’His lyrical style is in the same ballpark as Alex Turner, Jarvis Cocker and Mike Skinner, reflecting back on the dangers and dullness of an urban upbringing.’
In today’s music industry, where the talentless can make it big by simply singing cover songs on ITV, it’s remarkably refreshing to see someone doing it the old fashioned way.
Jake Bugg, a Nottingham lad who could only legally buy a pint last year, is a fine example of this, and he brought his retro folk to a sold out Lincoln Engine Shed on Sunday, a venue that even Foals, Jamie T and Mystery Jets failed to pack to the rafters.
Support came in the form of two acts hailing from Dublin. Up first was the acoustic duo of Hudson Taylor, providing sweet Simon and Garfunkle harmonies with the raw folk energy of Mumford and Sons. Little Green Cars followed, showcasing the same harmonic abilities, but with more of a Band of Horses thrust behind them.
Bugg took to the stage to rapturous applause, and although he was born 40 miles away in Nottingham, this had the feel of a homecoming gig.
He opened with ‘Kentucky’, and although visually he couldn’t be more obviously a lad from Nottingham, his Dylanesque vocals made him sound like the real deal, like a guitarist who was ‘just a man from Kentucky, have a guitar but no money.’
There has been plenty of hype and buzz following Bugg and the Bob Dylan and Johnny Cash comparisons are wholly justified. With vocals reminiscent of early Dylan supported by often raucous contemporary rock riffs, it sounds like the most obviously perfect musical formula, though one that has been seldom executed.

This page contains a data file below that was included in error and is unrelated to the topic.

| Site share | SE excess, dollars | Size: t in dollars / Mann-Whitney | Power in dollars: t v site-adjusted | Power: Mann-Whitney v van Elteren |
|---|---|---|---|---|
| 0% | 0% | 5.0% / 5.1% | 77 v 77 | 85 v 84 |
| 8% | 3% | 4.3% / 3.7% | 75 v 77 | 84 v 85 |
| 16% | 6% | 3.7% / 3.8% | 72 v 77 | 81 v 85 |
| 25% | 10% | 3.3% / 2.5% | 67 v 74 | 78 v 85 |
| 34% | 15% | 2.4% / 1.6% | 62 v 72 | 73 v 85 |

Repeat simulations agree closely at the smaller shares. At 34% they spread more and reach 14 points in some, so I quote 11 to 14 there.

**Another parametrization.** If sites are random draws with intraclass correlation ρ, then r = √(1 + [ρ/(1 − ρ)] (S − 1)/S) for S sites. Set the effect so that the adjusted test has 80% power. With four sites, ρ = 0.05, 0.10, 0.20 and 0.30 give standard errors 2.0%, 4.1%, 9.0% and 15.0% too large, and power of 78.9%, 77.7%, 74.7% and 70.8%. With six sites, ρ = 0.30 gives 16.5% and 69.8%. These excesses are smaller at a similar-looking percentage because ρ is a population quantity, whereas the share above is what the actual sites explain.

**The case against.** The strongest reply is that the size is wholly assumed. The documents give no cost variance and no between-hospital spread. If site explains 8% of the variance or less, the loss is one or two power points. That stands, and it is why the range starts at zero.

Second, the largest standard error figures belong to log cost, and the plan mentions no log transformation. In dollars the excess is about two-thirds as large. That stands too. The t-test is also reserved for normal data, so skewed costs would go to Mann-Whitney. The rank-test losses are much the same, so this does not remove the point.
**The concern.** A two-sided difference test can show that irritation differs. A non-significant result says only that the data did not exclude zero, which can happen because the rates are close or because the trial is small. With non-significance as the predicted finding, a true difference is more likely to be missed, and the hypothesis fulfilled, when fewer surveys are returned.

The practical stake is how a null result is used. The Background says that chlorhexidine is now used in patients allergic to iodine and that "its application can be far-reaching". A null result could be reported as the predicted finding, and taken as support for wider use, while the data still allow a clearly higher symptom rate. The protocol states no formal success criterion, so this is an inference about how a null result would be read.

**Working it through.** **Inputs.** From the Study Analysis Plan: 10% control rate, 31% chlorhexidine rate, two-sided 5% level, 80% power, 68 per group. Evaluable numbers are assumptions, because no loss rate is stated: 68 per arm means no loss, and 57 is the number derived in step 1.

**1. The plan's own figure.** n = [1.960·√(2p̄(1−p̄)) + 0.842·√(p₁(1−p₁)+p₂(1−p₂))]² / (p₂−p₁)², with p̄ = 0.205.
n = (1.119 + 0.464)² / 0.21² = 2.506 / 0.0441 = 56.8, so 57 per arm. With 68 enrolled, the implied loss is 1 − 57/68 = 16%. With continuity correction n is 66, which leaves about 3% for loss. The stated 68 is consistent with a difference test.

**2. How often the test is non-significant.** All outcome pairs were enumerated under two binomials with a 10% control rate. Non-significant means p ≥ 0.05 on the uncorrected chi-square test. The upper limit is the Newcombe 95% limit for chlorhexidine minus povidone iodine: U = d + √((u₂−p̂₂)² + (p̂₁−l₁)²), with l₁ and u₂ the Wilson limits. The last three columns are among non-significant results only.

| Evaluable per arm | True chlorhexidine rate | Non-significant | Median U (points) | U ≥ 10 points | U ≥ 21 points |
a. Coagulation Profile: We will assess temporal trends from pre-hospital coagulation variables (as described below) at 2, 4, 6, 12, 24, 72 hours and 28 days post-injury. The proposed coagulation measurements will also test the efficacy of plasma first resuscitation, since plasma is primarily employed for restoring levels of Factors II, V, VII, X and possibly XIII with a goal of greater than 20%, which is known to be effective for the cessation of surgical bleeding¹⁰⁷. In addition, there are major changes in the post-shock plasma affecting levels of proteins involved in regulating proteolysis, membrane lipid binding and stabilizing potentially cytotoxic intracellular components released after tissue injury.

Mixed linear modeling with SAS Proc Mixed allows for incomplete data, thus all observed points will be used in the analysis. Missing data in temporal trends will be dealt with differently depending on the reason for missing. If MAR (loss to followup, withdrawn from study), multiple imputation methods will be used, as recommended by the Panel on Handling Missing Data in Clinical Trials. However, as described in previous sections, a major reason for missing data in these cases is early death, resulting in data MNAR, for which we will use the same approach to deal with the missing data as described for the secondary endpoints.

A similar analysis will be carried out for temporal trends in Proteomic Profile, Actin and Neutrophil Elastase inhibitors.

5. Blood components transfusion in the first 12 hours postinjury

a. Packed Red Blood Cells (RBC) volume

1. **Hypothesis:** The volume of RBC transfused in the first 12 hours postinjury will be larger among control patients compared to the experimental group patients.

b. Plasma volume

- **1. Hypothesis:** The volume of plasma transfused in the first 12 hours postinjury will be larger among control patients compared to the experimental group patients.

He’s more than just a folk rip-off though, and if anything his lyrical style is in the same ballpark as Alex Turner, Jarvis Cocker and Mike Skinner, reflecting back on the dangers and dullness of an urban upbringing.
His backing band left, leaving Bugg to commandeer the stage himself for the quieter ‘Country Song’ and ‘Slide’, though annoyingly the Engine Shed crowd soon took to talking amongst themselves.
However, it was his more energetic numbers that hit the right chord in the audience. ‘Trouble Town’, ‘Two Fingers’ and ‘Lightning Bolt’, which was used by the BBC before the 100m sprint in the summer, got people jumping and jiving with glee.
Crowd interaction was minimal to say the least, with only brief introductions to songs, and he seemed content to stand in the same spot all night. Though this could possibly be regarded as a lack of confidence, he needs to offer more in-between songs, especially when selling out arenas.
An encore consisted of a rousing rendition of Johnny Cash’s ‘Folsom Prison’, which seemed an entirely appropriate way of ending the set, before he said a brief thank you to the crowd and sauntered off into the night.
Thank God he didn’t take his friends’ advice to audition on X-Factor then.